Presidents Elected Without Winning the Popular Vote

Donald Trump at his acceptance speech
Donald Trump gives his acceptance speech after losing the popular vote by 2.9 million votes. Mark Wilson/Getty Images

Five presidents took office without winning the popular vote. In other words, they did not receive a plurality regarding the popular vote. They were elected, instead, by the electoral college or in the case of John Quincy Adams by the House of Representatives after a tie in the electoral votes. They were:

Popular vs. Electoral Votes

Presidential elections in the United States are not popular vote contests. The writers of the Constitution made it so that only the House of Representatives were elected by popular vote. The Senators would be selected by state legislatures, and the President would be selected by the electoral college (see How the President Is Elected). The Seventeenth Amendment was ratified in 1913 which made the election of Senators occur through popular vote. However, presidential elections still operate under the electoral system. 

The Electoral College is made up of representatives generally selected by the political parties at their state conventions. Since most states except Nebraska and Maine follow a 'winner-take-all' principle of electoral votes, this means that whichever party's candidate wins a state's popular vote for the presidency will win all of that state's electoral votes. The minimum electoral votes a state can have is three since this number is equal to a state's Senators plus Representatives. The Twenty-Third Amendment gave the District of Columbia three electoral votes since they have no Senators and Representatives.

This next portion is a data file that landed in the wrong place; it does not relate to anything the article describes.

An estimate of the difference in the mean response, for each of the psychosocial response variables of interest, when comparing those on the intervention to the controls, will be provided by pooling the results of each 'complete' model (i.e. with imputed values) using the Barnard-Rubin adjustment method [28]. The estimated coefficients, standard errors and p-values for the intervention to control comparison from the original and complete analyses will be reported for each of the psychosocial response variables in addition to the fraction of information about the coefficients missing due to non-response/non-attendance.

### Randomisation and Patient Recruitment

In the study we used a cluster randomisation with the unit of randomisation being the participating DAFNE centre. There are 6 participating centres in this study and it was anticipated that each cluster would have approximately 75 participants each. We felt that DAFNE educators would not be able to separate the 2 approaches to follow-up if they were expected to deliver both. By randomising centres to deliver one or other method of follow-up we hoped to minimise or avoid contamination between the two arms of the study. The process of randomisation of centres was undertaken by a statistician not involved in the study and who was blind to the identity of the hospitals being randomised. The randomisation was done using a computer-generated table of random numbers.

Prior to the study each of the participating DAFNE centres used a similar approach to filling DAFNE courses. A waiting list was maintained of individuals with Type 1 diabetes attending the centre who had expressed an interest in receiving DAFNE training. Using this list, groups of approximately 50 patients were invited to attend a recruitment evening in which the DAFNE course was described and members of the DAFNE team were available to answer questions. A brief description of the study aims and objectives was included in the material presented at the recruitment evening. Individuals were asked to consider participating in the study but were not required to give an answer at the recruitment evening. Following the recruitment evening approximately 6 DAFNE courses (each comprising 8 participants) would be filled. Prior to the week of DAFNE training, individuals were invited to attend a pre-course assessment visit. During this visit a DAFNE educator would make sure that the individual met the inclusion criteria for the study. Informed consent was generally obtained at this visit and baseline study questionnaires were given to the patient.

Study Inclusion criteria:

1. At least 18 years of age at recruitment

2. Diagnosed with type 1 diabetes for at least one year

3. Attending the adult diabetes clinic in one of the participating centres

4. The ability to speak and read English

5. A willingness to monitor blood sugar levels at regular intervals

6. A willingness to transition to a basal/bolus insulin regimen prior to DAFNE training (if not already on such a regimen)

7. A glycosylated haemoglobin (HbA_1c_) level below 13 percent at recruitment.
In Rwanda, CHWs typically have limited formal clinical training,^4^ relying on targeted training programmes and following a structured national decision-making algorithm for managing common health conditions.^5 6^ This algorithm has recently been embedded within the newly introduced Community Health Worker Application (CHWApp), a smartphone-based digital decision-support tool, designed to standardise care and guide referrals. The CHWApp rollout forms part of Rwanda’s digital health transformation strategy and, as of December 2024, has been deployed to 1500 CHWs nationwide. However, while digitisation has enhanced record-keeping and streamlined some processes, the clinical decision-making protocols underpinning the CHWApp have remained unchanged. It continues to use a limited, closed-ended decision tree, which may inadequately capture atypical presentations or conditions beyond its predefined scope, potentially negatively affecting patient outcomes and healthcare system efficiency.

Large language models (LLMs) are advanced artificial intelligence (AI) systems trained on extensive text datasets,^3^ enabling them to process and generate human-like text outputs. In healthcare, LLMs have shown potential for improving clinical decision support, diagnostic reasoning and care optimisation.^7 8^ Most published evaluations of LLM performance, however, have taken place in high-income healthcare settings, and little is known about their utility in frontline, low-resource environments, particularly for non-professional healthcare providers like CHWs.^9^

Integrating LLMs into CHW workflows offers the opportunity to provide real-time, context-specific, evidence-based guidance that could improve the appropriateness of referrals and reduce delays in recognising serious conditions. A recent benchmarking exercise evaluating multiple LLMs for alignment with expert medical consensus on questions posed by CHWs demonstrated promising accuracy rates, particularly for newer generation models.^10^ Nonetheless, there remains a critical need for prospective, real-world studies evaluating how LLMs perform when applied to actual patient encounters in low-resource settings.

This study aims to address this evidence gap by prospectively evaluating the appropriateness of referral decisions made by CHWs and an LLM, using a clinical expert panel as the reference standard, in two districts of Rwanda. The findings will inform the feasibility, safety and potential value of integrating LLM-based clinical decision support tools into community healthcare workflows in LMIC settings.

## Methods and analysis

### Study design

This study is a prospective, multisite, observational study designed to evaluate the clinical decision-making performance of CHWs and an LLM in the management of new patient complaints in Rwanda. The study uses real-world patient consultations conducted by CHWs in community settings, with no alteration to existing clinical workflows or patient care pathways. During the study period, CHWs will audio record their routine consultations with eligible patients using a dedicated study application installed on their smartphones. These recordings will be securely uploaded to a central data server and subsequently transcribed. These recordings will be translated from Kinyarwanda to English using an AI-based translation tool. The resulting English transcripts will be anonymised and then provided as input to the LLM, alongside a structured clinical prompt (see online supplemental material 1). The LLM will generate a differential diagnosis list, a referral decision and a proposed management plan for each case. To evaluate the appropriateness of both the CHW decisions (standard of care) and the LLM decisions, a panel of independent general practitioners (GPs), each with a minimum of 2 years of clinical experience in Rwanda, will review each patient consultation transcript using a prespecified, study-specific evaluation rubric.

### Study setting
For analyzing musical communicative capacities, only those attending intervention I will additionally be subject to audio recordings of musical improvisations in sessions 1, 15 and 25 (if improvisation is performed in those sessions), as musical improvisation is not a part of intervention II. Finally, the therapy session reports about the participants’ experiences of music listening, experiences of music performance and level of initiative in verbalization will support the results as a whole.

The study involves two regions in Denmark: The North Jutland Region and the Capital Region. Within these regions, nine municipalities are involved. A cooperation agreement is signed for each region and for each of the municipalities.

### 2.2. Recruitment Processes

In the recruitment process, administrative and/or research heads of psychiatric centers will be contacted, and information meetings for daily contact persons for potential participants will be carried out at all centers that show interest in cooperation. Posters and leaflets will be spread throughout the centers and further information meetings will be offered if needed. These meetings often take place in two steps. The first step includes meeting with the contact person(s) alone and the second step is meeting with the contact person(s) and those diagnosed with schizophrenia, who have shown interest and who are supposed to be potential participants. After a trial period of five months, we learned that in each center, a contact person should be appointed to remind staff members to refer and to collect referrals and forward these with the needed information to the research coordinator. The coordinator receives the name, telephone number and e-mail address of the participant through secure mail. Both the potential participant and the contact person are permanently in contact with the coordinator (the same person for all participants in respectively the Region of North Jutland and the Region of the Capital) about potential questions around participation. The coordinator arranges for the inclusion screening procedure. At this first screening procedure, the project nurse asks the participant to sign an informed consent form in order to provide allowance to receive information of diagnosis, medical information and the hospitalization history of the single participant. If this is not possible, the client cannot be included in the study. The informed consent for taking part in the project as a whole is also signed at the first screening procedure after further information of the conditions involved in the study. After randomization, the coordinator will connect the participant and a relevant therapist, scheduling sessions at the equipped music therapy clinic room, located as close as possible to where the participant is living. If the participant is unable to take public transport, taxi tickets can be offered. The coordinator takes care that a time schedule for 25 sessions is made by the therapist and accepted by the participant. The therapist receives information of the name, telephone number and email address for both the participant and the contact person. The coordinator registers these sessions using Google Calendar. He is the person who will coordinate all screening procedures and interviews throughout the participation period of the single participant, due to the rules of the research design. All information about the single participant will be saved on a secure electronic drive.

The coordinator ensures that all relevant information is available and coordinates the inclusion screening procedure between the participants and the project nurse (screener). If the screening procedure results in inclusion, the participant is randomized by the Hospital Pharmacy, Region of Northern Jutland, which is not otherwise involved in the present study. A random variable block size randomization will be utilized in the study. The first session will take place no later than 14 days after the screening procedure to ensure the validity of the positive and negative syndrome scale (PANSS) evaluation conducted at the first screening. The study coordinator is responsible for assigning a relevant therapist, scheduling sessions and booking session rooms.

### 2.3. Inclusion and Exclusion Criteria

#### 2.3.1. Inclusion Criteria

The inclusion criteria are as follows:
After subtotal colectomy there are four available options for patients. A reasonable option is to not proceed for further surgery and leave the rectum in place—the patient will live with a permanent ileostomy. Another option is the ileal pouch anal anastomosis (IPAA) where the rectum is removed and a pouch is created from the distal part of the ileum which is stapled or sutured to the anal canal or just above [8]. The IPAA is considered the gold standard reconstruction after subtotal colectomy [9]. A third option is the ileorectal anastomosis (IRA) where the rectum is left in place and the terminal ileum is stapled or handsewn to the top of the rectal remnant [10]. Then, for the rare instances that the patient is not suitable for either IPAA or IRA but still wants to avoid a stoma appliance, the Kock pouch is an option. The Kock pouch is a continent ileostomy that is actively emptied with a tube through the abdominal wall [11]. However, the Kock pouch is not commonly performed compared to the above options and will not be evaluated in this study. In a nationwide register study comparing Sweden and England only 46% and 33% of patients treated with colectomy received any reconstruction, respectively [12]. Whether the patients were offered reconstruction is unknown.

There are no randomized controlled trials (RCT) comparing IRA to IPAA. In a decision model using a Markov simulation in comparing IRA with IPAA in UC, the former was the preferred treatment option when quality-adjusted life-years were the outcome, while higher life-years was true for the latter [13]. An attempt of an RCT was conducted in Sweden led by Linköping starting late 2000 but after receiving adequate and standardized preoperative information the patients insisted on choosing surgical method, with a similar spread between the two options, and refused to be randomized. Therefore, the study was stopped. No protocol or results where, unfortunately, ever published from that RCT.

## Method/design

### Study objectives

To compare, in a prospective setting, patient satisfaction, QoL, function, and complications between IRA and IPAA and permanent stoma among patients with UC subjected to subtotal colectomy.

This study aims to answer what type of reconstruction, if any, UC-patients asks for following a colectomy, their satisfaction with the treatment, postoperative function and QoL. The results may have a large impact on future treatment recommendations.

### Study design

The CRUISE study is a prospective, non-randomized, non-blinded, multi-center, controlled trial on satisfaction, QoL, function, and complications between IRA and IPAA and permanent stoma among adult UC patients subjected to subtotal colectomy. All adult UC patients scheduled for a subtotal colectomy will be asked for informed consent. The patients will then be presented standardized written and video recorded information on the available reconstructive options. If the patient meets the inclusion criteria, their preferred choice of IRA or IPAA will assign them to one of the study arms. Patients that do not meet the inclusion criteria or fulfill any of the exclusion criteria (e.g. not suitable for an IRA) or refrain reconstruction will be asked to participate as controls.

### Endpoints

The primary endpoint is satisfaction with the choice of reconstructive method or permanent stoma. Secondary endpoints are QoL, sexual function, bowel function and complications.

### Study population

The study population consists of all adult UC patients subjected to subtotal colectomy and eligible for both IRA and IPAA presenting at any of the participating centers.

Since states vary in population and many popular votes for different candidates can be quite close within an individual state, it makes sense that a candidate might win the popular vote across the entire United States but not win in the electoral college. As a specific example, let's say the electoral college is only made up of two states: Texas and Florida. Texas with its 38 votes goes entirely to a Republican candidate but the popular vote was very close, and the Democratic candidate was behind by a very small margin of only 10,000 votes. In the same year, Florida with its 29 votes goes entirely to the Democratic candidate, yet the margin for the Democratic win was much larger with the popular vote win by over 1,000,000 votes This could result in a Republican win at the electoral college even though when the votes between the two states are counted, the Democrats won the popular vote. 

Despite the example given above, it is very rare for a president to win the popular vote yet lose the election. As we have stated, this has only happened four times in US History, and only once in the last 100 years.